Answer Applies to: California
    Replied: 9/16/2012
    Law Office of Jeff Yeh
    Law Office of Jeff Yeh | Jeff Yeh
    It doesn't matter what actually happened. What matters is what they think they can get you for. Time to hire a good lawyer pal.
    Answer Applies to: California
    Replied: 9/16/2012
    Attorney at Law | Ernest Krause
    The DA has to produce evidence to support the trafficking charge. If there is any, it will be in the "discovery," all the documents, photos etc., supporting the case. Someone (attorney) has to evaluate that.
    Answer Applies to: California
    Replied: 9/16/2012
    Beaulier Law Office
    Beaulier Law Office | Maury Beaulier
    The question is not whether the charge is correct but whether there may be any defenses to the charge. To make such a determination, all of the evidence must be reviewed including any police reports and statements.
    Answer Applies to: Minnesota
    Replied: 9/16/2012
    Law Office of Mark Bruce
    Law Office of Mark Bruce | Mark Corwin Bruce
    There are no "level four" felonies in California. This clearly happened in another state, as the California statutes used the term "possession for sale" not "trafficking." You should log on to a website discussing criminal law for the state in which this happened. On the other hand, this may be a Federal Case. Federal cases proceed under federal law, and you'll need a lawyer conversant in that field to help you.
    Answer Applies to: California
    Replied: 9/16/2012
    Gregory Casale Attorney at Law
    Gregory Casale Attorney at Law | Gregory Casale
    You should have an excellent defense to the trafficking charge. Hire a lawyer.
    Answer Applies to: Massachusetts
    Replied: 9/16/2012
    Gates' Law, PLLC | Thomas E. Gates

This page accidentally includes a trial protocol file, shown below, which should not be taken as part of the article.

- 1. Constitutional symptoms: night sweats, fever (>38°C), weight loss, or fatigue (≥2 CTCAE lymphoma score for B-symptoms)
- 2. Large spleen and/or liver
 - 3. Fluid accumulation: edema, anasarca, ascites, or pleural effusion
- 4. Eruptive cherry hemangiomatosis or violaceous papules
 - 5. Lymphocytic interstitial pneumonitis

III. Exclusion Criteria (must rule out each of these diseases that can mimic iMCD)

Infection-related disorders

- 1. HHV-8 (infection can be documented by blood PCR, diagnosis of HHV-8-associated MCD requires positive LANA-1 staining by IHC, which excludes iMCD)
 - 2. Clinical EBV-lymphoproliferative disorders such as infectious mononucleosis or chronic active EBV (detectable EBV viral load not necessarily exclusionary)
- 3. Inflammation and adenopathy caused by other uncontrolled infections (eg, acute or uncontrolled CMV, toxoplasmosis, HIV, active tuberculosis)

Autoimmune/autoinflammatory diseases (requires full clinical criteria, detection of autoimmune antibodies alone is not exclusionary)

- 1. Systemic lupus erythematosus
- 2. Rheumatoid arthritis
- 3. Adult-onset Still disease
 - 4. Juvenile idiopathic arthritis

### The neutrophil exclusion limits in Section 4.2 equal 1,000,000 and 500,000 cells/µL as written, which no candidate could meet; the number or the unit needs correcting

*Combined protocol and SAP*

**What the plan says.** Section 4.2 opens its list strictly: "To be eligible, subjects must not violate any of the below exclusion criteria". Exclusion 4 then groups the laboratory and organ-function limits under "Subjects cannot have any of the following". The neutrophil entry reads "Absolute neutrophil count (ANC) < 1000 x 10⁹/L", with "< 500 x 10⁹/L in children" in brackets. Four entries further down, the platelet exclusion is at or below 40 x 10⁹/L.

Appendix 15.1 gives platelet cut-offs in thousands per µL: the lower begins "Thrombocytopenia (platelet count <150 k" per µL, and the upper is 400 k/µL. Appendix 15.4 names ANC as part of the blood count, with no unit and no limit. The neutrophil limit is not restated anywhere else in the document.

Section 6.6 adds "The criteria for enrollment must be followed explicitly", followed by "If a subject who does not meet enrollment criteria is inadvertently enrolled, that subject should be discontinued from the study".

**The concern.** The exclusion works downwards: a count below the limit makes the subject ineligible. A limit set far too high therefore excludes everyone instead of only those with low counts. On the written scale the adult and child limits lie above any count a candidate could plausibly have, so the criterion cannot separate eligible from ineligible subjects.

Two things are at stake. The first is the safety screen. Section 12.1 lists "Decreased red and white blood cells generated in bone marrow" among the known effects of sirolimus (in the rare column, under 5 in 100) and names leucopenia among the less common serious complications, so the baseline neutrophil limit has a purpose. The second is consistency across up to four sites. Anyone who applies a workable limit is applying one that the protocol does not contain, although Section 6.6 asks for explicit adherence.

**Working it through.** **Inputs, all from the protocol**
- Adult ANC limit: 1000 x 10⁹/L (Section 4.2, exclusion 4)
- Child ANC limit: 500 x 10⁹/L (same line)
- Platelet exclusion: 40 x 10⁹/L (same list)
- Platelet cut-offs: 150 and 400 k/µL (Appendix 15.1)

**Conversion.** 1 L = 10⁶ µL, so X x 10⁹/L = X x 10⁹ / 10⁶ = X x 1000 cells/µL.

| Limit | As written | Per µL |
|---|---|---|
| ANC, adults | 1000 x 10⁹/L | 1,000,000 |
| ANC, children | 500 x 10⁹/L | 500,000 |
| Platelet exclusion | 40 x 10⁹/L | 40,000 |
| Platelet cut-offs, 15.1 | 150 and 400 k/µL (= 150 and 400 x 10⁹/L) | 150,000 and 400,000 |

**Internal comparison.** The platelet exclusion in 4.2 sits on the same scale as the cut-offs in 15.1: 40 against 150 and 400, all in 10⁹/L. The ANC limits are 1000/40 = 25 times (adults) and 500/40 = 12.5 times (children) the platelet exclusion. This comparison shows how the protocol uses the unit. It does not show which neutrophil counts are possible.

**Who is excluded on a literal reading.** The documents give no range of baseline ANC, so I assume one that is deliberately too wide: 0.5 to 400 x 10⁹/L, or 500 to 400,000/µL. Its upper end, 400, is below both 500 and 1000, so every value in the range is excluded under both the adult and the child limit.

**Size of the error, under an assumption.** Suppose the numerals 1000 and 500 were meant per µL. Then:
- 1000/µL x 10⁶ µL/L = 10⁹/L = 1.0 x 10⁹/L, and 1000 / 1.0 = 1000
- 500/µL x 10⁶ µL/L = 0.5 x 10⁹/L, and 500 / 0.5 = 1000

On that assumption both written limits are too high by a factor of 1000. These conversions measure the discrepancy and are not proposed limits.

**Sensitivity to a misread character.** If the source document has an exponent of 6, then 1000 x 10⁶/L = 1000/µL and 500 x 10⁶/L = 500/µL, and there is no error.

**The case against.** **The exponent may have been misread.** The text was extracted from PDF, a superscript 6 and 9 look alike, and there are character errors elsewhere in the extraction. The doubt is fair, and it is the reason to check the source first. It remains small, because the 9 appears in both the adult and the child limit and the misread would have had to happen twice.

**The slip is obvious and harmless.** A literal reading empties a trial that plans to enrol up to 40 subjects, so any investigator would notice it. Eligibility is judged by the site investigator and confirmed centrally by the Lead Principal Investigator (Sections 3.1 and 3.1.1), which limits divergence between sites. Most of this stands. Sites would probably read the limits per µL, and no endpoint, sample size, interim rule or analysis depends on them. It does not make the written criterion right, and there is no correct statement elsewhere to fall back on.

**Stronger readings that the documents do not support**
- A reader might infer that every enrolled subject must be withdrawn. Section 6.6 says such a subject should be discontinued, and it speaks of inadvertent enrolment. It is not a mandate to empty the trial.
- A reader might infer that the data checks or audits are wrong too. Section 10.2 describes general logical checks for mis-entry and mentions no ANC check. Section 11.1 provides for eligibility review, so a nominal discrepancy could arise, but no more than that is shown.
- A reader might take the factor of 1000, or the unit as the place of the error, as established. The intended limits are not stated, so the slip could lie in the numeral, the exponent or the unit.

You may be able to plead down to possession, but the amount of Vyvanse you had at the time of arrest determines the level and type of charge.
    Answer Applies to: Washington
    Replied: 9/16/2012
    Andersen Law PLLC
    Andersen Law PLLC | Craig Andersen
    It depends on the evidence. The state usually starts out with the highest charge. The ultimate resolution of the charges may be a plea to simple possession. That would ne a C felony as opposed to a B felony, which is what your current charge is.
    Answer Applies to: Washington
    Replied: 9/14/2012
    Law Office of Brendan M. Kelly
    Law Office of Brendan M. Kelly | Brendan M. Kelly
    Get a lawyer and you should end up in drug court. The idea of personal use is over rated, since more than one pill would be trafficking.
    Answer Applies to: Nebraska
    Replied: 9/14/2012
    Leonard A. Kaanta, P.C. | Leonard A. Kaanta
    Yes.
    Answer Applies to: Michigan
    Replied: 5/22/2013
    Law Office of Richard G. Terry | Richard G. Terry
    Often the police testify as to intent to possession with intent to sell based upon the quantity in the person's possession, the can arrest you for it and possibly get a conviction on it if the jury or judge (if you are a juvenile) believe the police.
    Answer Applies to: California
    Replied: 9/14/2012
    R. Jason de Groot, P.A
    R. Jason de Groot, P.A | R. Jason de Groot
    There is no level four felony in Florida. This must have occured in another state.
    Answer Applies to: Florida
    Replied: 9/14/2012
    Michael Breczinski
    Michael Breczinski | Michael Breczinski
    You need a lawyer to help fight the matter. SOmeone thinks you are trafficking just because of the amount of pills.
    Answer Applies to: Michigan
    Replied: 9/14/2012
    William L. Welch, III Attorney | William L. Welch, III
    Anyone may be charged with anything. Whether the prosecution can prove it is another matter.
    Answer Applies to: Maryland
    Replied: 9/14/2012
    Swann-Zwiebel Law Firm, LLC
    Swann-Zwiebel Law Firm, LLC | Elizabeth Swann
    If you are under 19 in Alabama, then you may qualify for youthful offender status. If not, you need to seek legal representation immediately. Do not discuss the facts of your case or give any statements.
    Answer Applies to: Alabama
    Replied: 9/14/2012